Here’s a guided list of ways to connect with nature when you don’t have much space, or if you’re in a pandemic-induced lockdown. For example.
By the Anonymous DOC Blogger
I was mildly offended when my colleagues were discussing the need for a blog about being a good conservationist if you’re lazy and my name came up.
“Anon!”—let’s pretend that’s my name— “Anon, that could be one of your ones!”
“Yeah!” Colleague number 2 jumped in too, and just like that I was outnumbered. “You could write it in your funny style!”
“Thanks for that compliment, whānau,” I said, not feeling thankful at all. “But I don’t know if I’m the right person.”
“You definitely are,” my colleague said firmly, shutting down any further debate. She wanted a name in her planning chart, and she wanted it before Teams gave the 5-minute warning. “Anon, I’m putting your name next to the lazy conservationist blog. Don’t worry, if you think of another angle, you can do that instead.”
Then we went into level 4 lockdown and I did not think of another angle in time, and so here we are.
Do I like being in nature and learning about our incredible native species and ecosystems? Yes.
Do I like to keep a connection with the natural world because I’m passionate about the unique biodiversity in Aotearoa, and its preservation and protection? Absolutely.
Do I like to keep my outdoors adventures within my skill limit? Yep (and I wrote another first person blog about that).
So this begs the question: am I a lazy conservationist, or am I just a tactical one?
I like to think it’s the latter!
I like nature, but on my own terms, which usually means close to home, information-heavy, and only sometimes requiring a purpose trip to a destination.
See, in my heart of hearts, I’m a city slicker.
“Eww, yuck,” I imagine some readers of the DOC Conservation Blog groaning.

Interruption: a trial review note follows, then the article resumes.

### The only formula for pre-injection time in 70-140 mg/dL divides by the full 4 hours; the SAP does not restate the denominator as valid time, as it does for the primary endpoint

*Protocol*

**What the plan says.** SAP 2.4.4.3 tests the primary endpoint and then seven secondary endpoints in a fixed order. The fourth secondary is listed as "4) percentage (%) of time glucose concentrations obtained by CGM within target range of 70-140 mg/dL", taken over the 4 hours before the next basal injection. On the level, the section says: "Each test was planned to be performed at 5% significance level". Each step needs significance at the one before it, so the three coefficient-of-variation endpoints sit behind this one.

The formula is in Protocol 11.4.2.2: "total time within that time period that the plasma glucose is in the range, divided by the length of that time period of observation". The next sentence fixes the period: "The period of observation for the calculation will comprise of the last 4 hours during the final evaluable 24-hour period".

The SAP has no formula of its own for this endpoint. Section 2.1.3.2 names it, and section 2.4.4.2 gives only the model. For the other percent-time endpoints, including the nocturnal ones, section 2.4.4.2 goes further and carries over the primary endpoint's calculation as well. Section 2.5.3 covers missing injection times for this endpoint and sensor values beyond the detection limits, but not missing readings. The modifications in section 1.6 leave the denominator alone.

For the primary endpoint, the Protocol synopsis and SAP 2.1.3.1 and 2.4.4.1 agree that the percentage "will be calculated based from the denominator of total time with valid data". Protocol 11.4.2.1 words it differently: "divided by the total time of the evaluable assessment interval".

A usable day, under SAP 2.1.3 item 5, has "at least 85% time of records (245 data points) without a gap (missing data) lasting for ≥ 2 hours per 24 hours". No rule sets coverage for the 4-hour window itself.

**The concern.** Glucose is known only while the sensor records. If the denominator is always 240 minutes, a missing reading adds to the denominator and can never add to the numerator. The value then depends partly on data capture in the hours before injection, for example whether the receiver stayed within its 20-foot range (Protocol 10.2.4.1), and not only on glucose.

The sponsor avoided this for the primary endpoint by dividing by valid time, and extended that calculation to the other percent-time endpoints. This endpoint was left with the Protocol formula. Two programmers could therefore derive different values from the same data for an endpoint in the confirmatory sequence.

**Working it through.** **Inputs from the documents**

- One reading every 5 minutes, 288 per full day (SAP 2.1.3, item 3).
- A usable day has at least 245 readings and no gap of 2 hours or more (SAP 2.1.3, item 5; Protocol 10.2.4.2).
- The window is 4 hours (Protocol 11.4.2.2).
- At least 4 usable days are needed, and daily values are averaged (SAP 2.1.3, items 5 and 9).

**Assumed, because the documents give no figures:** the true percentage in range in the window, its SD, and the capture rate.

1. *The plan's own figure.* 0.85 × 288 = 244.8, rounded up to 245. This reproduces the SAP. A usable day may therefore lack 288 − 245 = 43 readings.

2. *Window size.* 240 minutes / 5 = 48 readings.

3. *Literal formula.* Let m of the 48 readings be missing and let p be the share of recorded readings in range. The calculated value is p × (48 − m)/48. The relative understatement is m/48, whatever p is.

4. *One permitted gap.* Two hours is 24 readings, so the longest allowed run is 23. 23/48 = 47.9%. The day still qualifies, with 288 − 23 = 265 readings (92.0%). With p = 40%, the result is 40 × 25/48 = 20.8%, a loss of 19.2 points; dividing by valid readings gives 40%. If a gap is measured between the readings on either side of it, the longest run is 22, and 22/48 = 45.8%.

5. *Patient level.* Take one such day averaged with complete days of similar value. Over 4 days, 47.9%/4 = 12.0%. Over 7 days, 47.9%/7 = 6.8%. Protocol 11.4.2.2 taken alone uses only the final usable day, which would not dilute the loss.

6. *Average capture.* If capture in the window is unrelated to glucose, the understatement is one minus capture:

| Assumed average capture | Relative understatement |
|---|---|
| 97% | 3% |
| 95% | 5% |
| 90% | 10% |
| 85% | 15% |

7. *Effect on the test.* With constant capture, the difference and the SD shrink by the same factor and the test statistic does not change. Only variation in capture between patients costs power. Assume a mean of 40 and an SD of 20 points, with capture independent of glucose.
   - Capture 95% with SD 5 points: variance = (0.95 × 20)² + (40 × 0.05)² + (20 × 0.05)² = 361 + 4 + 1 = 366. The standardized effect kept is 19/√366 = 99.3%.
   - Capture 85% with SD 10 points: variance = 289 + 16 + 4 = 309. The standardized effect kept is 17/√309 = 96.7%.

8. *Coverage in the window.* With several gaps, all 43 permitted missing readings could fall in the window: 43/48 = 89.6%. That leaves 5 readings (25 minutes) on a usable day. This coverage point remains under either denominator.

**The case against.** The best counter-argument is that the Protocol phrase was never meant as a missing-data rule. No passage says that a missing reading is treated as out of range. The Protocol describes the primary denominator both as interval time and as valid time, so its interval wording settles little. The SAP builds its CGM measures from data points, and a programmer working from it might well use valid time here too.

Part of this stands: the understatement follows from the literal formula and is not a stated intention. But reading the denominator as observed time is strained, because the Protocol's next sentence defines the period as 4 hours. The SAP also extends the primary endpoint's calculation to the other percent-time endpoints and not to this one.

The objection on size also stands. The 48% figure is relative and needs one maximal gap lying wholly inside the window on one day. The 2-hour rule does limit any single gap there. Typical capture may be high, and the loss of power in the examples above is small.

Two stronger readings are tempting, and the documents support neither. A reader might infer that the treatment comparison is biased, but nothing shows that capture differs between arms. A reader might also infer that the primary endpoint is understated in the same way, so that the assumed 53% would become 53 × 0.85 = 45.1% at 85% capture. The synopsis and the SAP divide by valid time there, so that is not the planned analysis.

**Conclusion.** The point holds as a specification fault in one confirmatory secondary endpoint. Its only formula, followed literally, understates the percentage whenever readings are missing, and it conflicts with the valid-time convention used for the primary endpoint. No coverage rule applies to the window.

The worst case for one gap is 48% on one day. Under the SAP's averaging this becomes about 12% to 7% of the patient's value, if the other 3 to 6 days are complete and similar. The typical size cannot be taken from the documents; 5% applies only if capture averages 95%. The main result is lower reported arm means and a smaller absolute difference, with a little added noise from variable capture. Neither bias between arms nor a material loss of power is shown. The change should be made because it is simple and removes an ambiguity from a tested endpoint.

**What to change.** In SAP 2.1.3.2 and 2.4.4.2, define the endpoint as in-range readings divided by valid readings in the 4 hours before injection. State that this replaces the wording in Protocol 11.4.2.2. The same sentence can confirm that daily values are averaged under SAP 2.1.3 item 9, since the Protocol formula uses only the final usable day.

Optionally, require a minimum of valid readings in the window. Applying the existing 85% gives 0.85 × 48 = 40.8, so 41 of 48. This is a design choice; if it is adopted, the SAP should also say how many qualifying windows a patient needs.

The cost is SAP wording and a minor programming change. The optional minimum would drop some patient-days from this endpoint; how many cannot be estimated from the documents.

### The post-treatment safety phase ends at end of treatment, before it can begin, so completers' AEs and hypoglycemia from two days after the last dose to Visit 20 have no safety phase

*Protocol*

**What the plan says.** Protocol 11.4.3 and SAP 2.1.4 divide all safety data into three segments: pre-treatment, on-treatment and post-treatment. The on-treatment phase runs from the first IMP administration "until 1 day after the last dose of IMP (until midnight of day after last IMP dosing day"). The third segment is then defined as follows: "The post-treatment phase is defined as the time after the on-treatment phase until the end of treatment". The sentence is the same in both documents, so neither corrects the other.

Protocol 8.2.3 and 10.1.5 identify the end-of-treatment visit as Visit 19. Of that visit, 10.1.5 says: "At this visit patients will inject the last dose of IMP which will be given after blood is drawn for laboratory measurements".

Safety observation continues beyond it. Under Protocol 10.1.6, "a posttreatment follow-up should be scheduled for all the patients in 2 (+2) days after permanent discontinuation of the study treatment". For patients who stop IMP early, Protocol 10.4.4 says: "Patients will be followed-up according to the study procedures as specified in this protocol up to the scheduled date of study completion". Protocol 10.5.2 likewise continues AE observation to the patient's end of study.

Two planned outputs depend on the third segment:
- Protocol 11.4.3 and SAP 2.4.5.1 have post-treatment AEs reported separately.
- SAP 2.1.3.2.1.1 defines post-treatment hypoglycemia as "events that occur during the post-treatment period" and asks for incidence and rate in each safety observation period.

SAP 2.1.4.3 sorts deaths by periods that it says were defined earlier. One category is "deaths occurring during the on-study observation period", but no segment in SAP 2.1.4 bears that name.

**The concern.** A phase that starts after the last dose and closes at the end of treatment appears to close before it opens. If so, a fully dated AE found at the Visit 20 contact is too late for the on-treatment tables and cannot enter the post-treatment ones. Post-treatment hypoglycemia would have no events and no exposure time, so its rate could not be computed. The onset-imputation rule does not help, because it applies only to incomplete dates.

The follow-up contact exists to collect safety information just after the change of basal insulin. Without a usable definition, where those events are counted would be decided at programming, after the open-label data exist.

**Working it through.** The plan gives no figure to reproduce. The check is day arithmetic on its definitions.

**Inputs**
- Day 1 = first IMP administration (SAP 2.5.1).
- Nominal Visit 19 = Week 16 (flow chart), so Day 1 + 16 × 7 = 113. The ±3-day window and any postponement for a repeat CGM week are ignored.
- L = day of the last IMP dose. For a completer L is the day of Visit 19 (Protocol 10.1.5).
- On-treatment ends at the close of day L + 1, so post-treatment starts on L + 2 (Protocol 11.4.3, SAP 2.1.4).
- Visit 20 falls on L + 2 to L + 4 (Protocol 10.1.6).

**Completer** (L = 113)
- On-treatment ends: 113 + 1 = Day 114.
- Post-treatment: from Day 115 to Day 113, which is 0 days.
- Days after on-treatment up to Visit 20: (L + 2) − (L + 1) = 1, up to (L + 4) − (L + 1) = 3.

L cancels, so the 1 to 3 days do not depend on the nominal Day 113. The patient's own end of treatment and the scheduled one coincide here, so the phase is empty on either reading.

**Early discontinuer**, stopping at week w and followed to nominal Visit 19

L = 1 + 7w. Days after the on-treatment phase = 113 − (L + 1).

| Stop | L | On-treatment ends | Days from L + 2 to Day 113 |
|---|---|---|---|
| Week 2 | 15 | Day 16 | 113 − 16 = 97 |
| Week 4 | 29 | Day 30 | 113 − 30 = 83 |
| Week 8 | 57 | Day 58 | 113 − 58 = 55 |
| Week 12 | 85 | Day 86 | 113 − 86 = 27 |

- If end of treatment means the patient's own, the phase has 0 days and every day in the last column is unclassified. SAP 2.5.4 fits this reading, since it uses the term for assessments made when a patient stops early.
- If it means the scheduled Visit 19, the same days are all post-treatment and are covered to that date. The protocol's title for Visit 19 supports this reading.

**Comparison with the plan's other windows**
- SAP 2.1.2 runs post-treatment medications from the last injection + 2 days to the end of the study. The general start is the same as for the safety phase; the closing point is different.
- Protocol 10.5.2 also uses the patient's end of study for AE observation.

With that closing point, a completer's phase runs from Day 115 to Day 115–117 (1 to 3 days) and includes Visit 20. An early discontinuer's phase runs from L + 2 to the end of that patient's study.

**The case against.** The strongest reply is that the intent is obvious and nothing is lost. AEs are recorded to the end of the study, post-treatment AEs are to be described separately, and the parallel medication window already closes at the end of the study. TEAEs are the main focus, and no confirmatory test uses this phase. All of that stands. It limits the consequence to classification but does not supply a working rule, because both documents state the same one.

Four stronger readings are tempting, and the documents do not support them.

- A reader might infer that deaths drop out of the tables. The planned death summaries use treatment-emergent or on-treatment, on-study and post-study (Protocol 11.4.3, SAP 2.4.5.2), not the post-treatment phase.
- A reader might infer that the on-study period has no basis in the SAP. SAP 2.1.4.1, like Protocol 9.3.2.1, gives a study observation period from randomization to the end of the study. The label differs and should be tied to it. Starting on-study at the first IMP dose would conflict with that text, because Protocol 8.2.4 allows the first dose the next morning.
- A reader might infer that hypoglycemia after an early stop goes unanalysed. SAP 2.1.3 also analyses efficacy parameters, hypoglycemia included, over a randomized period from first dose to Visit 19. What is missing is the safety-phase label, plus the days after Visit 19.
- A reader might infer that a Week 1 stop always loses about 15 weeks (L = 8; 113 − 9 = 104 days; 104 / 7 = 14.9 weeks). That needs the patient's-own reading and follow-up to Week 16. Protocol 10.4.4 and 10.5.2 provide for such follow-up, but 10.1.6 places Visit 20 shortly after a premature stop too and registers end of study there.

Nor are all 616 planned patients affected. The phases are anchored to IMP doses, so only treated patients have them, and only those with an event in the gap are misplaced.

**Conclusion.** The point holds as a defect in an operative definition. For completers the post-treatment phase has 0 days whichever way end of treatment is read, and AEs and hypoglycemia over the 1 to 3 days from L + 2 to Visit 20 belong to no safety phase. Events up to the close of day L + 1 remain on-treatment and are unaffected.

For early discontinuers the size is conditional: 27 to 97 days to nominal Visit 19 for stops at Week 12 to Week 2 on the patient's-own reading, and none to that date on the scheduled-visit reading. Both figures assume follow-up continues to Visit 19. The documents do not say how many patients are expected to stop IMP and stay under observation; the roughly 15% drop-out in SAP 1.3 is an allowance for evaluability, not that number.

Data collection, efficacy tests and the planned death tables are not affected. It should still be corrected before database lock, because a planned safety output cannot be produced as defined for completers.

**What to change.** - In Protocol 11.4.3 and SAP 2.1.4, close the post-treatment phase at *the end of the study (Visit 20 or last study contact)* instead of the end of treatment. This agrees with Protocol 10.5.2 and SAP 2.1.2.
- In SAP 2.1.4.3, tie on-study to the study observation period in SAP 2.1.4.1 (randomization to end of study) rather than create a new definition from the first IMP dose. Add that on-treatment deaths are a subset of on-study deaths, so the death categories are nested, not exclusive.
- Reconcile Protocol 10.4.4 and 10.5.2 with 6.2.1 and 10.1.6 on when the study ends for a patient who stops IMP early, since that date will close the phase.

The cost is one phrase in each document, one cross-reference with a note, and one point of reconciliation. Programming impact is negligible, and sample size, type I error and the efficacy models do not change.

To which I will just say: hey! Don’t be judgey! I’m a nature-loving city slicker. We exist!
Nature is not just for the adventurers.
Nature is for everyone.
That’s important, so I’m going to say it again: nature is for everyone.
In fact, this Conservation Week (4-12 September) is aimed at people like me. Urban based. Those of us who don’t hit the hills every weekend for whatever reason—don’t want to, aren’t able to, or face other barriers.
I wasn’t planning to be in lockdown in the leadup to Conservation Week. But like many people, once I wasn’t allowed to go anywhere, I wanted to go everywhere.
What did I do the weekend before lockdown? Stayed inside all weekend and read books, happily.
What did I do the weekend after lockdown? Same, but unhappily. Because I had to.
In lockdown, nature transitions from something that I enjoy having around me because I love it, to something that is a necessity for my wellbeing.
Research shows it boosts our immune system and reduces stress and anxiety. When we take time for ourselves in the outdoors we give our minds a break and feel connected to nature. Because when Papatūānuku thrives, we all thrive.
5 ways to connect
Here are some suggestions for ways to bring nature into your life if you’re lazy (*tactical!) or limited with the nature near you in level 4 or 3.
Perhaps you’re in an apartment, or you have children who are driving you round the bend (if you have perfect angel children I guess you can join too); or you’re an essential service worker—thank you!— trying to catch snatches of nature when you can.